A royal headache from too much Margarita
A royal headache from too much Margarita
Forget everything you have been told about the Netherlands being a small, but happy and tolerant, multicultural constitutional monarchy.
There are some fundamental changes taking place in the Netherlands. Whether the changes will be good or bad depends largely on society here itself. Many things held to be self-evident have turned out to be pipe dreams and Dutch society needs to redefine itself if the Netherlands is to remain a vibrant and fun place to live.
Over the past 12 to 18 months, we have learned that the native Dutch don't understand or particularly like newcomers and vice versa, consensus-style politics has been abandoned as former allies savage each other and the Left is accused of complicity in murdering the doyen of the new right-wing populism, Pim Fortuyn.
The Netherlands' once proud record for business is badly tarnished by revelations of endemic price-fixing and fraud within the building sector.
The Dutch military tradition is no better off, as a series of reports have shown how dithering from the political and army leaders led to the massacre of some 7,000 Muslim men and boys supposedly under the protection of Dutch peacekeepers in Bosnia in 1995.
At least the royal family was a pillar of strength; we have had two royal weddings, one baby and a funeral for Queen Beatrix's much-loved German husband Prince Claus.
The House of Orange has been one of the enduring bastions of Dutch sobriety while the British monarchy mired itself in embarrassing-after-embarrassing scandals.
The reputation of the Windsors in Britain has been crippled by repeated blow-by-blow revelations of infidelity (Charles and Diana); failed marriages (Charles and Diana, Prince Andrew and Fergie); Diana's death in Paris and insensitive racially tinted remarks (Prince Philip).
And this is just the tip of the iceberg. Most recently, we have had the prosecution and subsequent acquittal of two butlers incorrectly accused of theft. Not to forget allegations of male rape and bullying among the staff.
The Dutch royals, in comparison, have been saintly, apart from one or two old unproved scandals.
There have been allegations that Queen Beatrix's German father, Prince Bernhard, the eldest son of Prince Bernhard von Lippe and Baroness Armgard von Sierstorpff-Cramm, was a member of the Nazi SS in his youth.
It was also suggested, but never proven, in the 1970s that a certain member of the royal family was mixed up in a bribery case involving US aircraft maker Lockheed (Bernhard); allegations of affairs and children conceived out of wedlock (Bernhard); and allegations of general wild living (Bernhard).
One might say there appears to be something of a pattern here. Queen Beatrix, on the other hand, is portrayed as a fun-loving, but responsible head of government, mother, wife and all-round caring person.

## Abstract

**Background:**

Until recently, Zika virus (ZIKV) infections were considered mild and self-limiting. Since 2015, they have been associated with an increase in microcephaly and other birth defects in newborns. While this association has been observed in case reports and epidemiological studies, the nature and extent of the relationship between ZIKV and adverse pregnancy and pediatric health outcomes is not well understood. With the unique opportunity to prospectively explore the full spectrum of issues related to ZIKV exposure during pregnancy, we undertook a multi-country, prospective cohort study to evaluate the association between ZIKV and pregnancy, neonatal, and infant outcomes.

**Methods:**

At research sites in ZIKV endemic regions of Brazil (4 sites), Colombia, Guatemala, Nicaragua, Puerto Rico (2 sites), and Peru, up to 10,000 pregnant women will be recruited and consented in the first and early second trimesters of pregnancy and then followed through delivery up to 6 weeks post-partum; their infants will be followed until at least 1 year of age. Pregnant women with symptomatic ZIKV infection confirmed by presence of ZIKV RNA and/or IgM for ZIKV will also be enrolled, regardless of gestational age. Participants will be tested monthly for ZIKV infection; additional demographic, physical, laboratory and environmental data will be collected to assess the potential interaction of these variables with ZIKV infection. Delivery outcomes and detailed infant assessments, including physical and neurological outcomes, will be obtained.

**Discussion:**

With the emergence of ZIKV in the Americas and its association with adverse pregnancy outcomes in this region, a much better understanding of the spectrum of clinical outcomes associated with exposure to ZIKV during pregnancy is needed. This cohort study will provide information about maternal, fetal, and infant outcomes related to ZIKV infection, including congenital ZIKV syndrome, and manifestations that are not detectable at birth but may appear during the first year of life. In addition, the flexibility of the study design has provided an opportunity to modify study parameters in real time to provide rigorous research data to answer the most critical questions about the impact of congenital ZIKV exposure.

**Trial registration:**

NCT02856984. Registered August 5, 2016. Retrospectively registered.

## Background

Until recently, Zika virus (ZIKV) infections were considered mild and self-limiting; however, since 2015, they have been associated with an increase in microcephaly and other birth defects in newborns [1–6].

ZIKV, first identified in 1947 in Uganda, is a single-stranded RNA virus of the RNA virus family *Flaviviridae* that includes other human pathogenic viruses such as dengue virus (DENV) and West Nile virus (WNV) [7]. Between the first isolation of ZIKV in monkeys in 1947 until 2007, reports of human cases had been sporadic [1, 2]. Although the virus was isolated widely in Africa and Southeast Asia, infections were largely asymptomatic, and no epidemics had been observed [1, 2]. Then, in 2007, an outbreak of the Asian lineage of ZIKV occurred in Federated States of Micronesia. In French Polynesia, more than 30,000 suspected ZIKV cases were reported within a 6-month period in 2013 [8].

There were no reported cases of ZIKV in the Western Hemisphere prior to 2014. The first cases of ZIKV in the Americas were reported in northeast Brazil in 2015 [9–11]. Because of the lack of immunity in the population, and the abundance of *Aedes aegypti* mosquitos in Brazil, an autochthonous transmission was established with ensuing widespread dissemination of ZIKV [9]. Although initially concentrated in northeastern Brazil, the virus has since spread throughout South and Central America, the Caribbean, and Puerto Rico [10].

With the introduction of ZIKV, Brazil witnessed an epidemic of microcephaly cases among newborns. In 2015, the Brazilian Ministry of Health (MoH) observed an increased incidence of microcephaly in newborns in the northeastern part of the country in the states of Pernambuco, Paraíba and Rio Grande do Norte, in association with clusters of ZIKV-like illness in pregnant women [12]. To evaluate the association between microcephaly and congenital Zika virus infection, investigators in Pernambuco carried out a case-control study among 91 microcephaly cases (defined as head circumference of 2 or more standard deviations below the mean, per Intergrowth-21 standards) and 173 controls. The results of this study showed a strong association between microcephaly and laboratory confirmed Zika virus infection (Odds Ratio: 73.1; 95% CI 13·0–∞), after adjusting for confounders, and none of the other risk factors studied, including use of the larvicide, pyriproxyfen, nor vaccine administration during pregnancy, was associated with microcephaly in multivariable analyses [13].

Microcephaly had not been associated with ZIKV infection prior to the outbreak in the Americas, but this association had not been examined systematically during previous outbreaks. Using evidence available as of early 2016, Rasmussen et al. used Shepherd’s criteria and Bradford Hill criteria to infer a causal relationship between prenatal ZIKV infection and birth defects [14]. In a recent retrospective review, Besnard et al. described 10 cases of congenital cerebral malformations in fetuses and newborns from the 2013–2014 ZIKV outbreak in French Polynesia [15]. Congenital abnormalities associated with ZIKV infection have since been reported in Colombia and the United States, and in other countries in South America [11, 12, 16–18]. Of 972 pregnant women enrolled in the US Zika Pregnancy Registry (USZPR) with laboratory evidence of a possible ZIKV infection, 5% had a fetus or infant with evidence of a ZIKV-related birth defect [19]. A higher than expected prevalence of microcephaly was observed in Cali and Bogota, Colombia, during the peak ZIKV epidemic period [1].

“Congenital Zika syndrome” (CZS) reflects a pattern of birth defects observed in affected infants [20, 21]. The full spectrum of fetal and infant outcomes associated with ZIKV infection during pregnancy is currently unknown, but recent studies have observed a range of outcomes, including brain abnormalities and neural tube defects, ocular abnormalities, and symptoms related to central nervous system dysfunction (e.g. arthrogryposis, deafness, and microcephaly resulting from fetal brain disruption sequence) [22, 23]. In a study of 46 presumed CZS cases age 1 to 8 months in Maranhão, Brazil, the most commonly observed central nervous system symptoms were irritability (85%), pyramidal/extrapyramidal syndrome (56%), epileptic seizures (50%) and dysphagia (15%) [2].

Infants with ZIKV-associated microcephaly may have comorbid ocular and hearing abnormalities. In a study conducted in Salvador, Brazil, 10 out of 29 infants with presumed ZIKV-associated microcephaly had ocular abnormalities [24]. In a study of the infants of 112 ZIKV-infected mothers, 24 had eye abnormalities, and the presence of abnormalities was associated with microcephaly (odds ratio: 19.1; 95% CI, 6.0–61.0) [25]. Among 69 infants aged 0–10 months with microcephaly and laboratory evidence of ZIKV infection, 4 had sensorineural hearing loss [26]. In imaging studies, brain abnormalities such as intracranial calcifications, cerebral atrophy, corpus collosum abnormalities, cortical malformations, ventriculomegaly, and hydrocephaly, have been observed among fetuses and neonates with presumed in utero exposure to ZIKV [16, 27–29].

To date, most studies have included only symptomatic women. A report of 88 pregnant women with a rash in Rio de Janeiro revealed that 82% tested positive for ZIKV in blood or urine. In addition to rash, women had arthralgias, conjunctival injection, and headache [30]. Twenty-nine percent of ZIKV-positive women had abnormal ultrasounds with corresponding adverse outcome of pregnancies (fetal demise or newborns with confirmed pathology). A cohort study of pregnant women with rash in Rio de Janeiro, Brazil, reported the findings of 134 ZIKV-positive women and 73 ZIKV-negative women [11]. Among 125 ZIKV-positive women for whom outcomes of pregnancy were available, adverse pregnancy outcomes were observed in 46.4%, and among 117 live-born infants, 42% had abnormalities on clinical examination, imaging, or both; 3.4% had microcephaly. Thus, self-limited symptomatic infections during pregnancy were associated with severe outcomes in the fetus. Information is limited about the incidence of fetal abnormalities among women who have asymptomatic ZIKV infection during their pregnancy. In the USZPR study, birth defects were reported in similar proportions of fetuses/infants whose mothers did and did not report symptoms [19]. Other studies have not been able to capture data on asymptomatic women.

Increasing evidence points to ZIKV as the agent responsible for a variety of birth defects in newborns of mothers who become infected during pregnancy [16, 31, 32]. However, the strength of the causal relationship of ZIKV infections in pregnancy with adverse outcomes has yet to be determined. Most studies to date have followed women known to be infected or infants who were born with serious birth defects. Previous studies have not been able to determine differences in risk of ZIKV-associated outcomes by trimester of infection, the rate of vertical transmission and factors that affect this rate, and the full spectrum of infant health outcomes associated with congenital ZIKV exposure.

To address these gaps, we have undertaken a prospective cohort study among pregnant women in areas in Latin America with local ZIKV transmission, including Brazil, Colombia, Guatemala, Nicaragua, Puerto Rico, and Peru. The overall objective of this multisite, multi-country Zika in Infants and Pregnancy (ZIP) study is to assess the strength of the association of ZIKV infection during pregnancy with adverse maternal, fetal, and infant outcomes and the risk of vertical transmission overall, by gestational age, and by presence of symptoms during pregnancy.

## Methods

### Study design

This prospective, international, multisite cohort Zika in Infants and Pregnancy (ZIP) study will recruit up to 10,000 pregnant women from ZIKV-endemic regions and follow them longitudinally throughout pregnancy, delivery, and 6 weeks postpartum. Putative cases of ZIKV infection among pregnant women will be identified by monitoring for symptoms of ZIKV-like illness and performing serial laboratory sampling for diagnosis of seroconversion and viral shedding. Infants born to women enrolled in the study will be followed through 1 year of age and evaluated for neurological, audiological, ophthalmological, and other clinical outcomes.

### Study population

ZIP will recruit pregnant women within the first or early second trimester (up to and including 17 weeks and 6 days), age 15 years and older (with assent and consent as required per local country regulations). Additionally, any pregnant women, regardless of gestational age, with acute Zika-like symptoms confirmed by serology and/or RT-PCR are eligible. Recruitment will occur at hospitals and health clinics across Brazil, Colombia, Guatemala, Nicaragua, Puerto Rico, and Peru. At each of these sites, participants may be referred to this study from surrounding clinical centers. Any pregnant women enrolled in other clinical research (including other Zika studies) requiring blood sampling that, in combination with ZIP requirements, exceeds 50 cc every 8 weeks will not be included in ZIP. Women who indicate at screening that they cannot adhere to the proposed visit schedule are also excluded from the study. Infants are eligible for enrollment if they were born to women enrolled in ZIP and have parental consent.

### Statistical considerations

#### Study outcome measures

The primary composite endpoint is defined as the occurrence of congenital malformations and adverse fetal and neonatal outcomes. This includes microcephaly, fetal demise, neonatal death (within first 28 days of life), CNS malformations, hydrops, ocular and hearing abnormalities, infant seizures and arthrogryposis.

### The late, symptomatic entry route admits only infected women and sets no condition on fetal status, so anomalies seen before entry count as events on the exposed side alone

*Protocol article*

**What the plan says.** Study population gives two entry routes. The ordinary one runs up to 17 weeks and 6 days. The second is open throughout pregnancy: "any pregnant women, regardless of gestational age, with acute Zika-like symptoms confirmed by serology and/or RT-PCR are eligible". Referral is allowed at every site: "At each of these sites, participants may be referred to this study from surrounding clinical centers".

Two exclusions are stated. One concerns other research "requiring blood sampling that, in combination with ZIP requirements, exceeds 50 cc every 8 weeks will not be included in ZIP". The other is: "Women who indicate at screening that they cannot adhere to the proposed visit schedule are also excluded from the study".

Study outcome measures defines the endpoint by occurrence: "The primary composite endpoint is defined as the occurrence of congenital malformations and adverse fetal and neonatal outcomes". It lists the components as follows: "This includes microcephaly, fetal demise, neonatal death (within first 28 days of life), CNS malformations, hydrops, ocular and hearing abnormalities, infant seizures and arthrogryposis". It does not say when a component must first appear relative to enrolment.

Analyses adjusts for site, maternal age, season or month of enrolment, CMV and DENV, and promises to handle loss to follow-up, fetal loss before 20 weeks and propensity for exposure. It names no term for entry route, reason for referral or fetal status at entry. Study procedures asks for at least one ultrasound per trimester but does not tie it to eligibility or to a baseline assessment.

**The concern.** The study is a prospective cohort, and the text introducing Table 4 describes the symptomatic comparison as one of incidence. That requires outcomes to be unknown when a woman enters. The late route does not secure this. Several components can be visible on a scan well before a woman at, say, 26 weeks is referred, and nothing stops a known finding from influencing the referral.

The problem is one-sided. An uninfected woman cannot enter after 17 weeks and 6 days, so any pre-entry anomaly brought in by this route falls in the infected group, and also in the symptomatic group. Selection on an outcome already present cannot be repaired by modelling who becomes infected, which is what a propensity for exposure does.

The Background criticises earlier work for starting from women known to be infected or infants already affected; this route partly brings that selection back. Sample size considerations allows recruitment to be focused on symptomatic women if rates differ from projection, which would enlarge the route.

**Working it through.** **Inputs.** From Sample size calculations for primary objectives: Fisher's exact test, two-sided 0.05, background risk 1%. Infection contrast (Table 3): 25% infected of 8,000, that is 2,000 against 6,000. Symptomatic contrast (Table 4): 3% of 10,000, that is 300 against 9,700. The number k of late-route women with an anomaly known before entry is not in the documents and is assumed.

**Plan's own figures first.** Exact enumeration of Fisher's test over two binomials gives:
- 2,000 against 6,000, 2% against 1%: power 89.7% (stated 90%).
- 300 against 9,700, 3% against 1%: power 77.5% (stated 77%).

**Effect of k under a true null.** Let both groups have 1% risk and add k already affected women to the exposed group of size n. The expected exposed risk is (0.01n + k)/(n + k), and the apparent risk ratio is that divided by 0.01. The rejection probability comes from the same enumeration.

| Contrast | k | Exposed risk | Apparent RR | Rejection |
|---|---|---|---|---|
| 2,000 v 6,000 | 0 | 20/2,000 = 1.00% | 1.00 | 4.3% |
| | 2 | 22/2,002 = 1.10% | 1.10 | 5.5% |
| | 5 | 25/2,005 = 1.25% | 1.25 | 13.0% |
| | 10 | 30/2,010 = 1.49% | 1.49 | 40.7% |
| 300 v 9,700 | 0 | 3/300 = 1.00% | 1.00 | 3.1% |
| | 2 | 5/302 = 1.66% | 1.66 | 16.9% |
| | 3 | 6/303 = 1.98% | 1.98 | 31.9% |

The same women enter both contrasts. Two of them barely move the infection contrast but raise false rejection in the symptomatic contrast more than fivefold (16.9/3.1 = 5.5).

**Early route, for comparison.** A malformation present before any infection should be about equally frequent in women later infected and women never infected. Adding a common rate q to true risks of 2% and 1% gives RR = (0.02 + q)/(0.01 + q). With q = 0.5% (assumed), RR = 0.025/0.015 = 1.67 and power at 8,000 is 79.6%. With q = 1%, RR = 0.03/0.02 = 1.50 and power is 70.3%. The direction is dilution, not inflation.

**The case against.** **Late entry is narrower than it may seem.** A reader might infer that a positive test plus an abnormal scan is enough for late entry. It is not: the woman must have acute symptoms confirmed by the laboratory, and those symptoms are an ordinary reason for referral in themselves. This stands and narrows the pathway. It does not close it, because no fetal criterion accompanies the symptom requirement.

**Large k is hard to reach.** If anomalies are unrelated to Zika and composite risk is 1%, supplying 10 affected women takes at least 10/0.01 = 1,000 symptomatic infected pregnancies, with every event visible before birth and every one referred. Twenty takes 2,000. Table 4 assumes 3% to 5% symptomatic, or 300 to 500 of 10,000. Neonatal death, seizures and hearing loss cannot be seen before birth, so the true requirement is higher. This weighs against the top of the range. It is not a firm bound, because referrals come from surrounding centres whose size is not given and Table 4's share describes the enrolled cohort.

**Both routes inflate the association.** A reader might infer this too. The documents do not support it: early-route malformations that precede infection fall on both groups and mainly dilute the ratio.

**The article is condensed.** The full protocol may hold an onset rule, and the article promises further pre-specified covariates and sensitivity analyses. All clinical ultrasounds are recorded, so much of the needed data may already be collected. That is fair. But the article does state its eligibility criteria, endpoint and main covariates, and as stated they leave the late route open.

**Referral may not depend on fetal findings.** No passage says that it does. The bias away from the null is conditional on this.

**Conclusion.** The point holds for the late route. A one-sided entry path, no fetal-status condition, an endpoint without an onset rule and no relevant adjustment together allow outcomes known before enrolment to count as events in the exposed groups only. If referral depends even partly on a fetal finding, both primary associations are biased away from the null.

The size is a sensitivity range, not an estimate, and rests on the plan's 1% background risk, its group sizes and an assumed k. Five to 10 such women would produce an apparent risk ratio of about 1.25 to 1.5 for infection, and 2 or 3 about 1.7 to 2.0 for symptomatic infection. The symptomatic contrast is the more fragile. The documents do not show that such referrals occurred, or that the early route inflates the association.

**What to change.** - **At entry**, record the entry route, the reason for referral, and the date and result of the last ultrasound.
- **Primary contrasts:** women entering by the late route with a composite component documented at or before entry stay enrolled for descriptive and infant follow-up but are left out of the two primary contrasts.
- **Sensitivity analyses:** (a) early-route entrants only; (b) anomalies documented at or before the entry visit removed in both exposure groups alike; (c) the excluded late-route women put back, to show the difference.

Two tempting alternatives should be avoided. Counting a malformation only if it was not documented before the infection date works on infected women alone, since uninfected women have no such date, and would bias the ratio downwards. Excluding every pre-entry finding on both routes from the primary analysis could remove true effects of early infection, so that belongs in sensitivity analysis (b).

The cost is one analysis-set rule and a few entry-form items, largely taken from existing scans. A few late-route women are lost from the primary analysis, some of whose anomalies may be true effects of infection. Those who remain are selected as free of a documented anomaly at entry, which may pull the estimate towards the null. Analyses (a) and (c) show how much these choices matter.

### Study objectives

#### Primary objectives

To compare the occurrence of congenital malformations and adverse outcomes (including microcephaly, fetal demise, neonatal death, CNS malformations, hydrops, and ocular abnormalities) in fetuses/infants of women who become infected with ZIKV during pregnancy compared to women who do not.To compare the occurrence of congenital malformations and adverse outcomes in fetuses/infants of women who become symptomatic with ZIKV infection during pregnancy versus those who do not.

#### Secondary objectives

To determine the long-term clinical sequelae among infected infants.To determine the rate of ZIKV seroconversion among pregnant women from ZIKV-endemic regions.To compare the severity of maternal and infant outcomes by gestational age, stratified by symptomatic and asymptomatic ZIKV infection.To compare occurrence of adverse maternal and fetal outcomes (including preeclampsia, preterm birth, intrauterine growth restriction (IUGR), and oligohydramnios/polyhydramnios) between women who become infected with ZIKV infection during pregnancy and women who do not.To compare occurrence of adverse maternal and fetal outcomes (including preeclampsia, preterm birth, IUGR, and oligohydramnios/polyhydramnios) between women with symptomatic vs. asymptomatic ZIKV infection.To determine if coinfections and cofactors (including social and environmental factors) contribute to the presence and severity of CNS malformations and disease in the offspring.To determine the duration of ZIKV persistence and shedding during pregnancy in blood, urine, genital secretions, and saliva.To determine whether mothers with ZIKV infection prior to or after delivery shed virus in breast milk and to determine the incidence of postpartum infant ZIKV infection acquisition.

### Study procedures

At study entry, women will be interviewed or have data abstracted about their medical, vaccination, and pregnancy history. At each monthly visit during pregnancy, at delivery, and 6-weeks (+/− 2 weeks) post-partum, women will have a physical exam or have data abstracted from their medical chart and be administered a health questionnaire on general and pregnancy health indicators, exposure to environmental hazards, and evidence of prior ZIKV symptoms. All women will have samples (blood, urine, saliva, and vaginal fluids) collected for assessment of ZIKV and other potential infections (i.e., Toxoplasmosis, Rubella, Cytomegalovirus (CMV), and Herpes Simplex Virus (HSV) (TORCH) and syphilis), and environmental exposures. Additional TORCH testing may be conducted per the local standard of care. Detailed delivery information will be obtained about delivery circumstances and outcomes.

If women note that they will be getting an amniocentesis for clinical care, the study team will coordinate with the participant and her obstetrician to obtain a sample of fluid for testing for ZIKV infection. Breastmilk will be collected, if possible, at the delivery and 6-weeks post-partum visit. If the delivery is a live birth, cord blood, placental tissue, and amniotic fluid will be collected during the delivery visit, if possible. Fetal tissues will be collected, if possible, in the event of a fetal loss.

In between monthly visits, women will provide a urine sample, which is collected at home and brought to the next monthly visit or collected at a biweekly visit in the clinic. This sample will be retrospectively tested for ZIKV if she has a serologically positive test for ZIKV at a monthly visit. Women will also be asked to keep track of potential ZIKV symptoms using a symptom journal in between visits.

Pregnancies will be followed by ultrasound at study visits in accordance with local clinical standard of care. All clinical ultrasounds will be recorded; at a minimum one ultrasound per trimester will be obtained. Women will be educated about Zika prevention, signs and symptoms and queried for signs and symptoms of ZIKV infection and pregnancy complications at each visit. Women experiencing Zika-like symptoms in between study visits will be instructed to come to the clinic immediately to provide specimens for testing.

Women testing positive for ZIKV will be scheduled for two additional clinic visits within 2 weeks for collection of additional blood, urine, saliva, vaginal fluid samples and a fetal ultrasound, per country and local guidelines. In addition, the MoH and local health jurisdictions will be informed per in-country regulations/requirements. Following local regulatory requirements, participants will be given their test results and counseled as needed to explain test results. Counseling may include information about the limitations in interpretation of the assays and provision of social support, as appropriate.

The nation's heart went out to her when she had to cope with the death of her husband, Prince Claus, in November 2002 just as the coalition government collapsed.
There is no denying that Queen's Day (actually the birthday of Beatrix's mother, Queen Juliana) is one of the high points of the Dutch social year as everyone takes to the streets to celebrate.
In light of this, we really know something is up in the Netherlands when we read headlines about how the Queen and the royal family have been accused of mounting a smear campaign against the husband of the Queen's niece, Princess Margarita.
Princess Margarita and her businessman husband, Edwin de Roy van Zuydewijn, have given a lengthy interview to magazine HP/De Tijd, which if true, casts serious doubt over Queen Beatrix's suitability to be head of state.
Margarita and her husband claim the royal household monitored his finances, the couple was bugged and attempts were made to prevent their marriage.
The couple apparently is getting ready to sue the royals for EUR 35 million for allegedly messing up Edwin's multi-million euro business deals.
And the Queen, Princess Margarita says, also tried unsuccessfully to stop her son, Crown Prince Willem-Alexander, marrying Argentinean Maxima Zorreguieta.
The Dutch AIVD secret service has not been spared and it has had to deny — possibly the first time it has ever answered a straight question — that it spied on Edwin.
Suggestions that the House of Orange is more dysfunctional that the Simpsons of Springfield could not have come at a worse time for Prime Minister Jan Peter Balkenende.
The Christian Democrat CDA leader wants to return the Netherlands back to the path of righteousness after years of what he would see as wanton indulgence under the two-term centre-left government that ruled from 1994 to May 2002.
The regime's emphasis on consensus in everything and tolerance of just about everything (cannabis, sex and porn, euthanasia, petty crime) has led to a lot of problems.
Many people think even the most basic laws do not apply to them and think nothing of littering, speeding, being abusive, cursing and fighting. The country has lost its quaint innocence and concern for your neighbours and the environment is out of style.
Balkenende wants to remedy this by re-injecting 1950's style norms and values back into society. His first attempt failed as his centre-right coalition imploded in acrimony and unchristian-like infighting.
But just as it looks like he has a second chance at promoting his vision of a modern, multicultural, orderly society, his best roll models, the multicultural House of Orange, has fallen from its lofty perch.
Balkenende must be wondering if the entire country is a lost cause.